For A, restrooms would have to be redesigned with standards for toilets, urinals, sinks, etc where automated brushes could easily reach them. Trash receptacles would also need regular emptying and cleaning. It could be done, and I believe they've even invented self-cleaning restrooms where it basically treats the entire interior like a dishwasher, locking it off and doing high pressure sprays with sanitizing chemicals. It would be very very expensive to redesign them in such a way, not to mention the ongoing maintenance costs of such precision equipment. Similar with locker/shower rooms, kitchenettes, and break areas.

For B, in order for desk waste receptacle collection to be automated, office workers would need to actually throw trash inside the trash can and not beside, behind, or underneath. They would need to have it in a fixed position, and keep the area in front of it clear, and not obstructed with personal items, stacks of paper, or other junk. Similar to automated vacuum robots, they would need the area they're to clean free of obstacles. The best way to clean greasy fingerprints off glass doors is simply not have them there in the first place; train people to put their hands on the handle. Office workers in particular are incredibly inconsiderate of the work they leave for others, and office facilities would rather hire double the amount of cleaning staff to be demeaned and jump through ridiculous and unnecessary hoops.

The amount of investment needed to automate janitorial tasks would be incredibly high. If they really wanted to save money, they could instantly probably cut 25-50% of their workforce budget by being considerate to others. But they'd much rather waste money on digging their heels into classism, ensuring there are "servants" to look down upon.
May 10, 2023 at 07:10 AM
Not a robot (No chance) says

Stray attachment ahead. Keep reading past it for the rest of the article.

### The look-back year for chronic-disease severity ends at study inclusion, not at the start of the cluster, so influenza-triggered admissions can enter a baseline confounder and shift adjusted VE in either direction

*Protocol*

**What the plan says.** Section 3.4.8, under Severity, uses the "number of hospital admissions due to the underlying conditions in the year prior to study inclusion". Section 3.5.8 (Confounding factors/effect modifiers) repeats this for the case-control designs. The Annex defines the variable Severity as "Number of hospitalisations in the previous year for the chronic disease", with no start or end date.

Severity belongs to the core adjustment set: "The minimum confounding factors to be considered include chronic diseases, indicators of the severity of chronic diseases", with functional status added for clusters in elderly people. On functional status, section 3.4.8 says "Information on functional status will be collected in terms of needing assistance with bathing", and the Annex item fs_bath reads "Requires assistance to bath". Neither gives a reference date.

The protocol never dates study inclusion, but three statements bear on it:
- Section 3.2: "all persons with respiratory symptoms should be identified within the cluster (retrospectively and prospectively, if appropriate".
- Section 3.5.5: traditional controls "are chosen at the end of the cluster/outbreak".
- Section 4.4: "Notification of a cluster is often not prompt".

cleaning seems automated but its very much not. you may do same tasks, but a robot wont be cheaper to maintain then hiring a person. and you would need like a robot for each specific task then someone to repair robot if it breaks down. Just do not see AI replacing janitors.
Apr 05, 2023 at 01:29 AM
Max Dragonard (Highly likely) says
Perfect job for a robot.
Nov 04, 2021 at 06:19 PM
thao (Highly likely) says
There is lots of money to be made with automation, robotics, AI. Still, we won't see cleaning robotic or humanoid for a least 10 - 15 yrs, my opinion cause companies are taking ages to make it perfect like human-like, robotic but then I am too old I will be retired anyway.
Sep 09, 2021 at 09:32 PM
Experienced Cleaner (No chance) says
No matter how sophisticated the AI and software, plus the sensing technology a robot has, it will still require humans to train, service, and operate it. Its interface will have to be simplified enough to where its operator can program and run it, while focusing on the less predictable aspects of the cleaning work. AI and automation will only reduce the turnover rate and increase wages in this occupation.
May 28, 2021 at 09:53 PM
Ben (Uncertain) says
Addressing Peter's comment that states robots and artificial intelligence cannot be made to cope with the unpredictability of dealing with people.

I am currently writing this comment using an artificial intelligence aid. It is called Grammarly. I write rather well on my own, the help though is appreciated. It can improvise upon what I'm going to write.

Does this mean it reads my mind? No, it uses algorithms to prognosticate what is coming based upon my previous writing. From that, it can then access other algorithms that study grammatical rules and policies. That allows it to use an algorithm to assist my writing by editing.

My point being case variables in programmatic instructions can be defined so as to "follow" and "cope" with people. I work as a custodian presently for our county's public schools, which we have from pre-school to grade twelve. Children are the most unpredictable of all humans.

I can easily see how timing schedules, sensors, algorithms could all be put in place to cut my workload by two-thirds, or more. My work can be greatly automated. Still, there would need to be technicians both to repair the physical and mechanical aspects and to repair the computing code at times. So I say it could go either way.
Apr 10, 2021 at 04:04 PM
Ron Leffers says
there will less people working with robots but more people doing other things
Jun 05, 2020 at 03:28 PM
Jayden (Highly likely) says
We’ve already got little cleaning technology and I think it would be good to have robots that would just do this
Mar 08, 2020 at 09:46 AM
Peter (Low) says
This job deal with people and unpredictable action of people make difficult to created AI capable do do it. That was reason why was stopped it development. Job my be changed from actual cleaning to preparing area for robots.
Oct 15, 2019 at 09:15 AM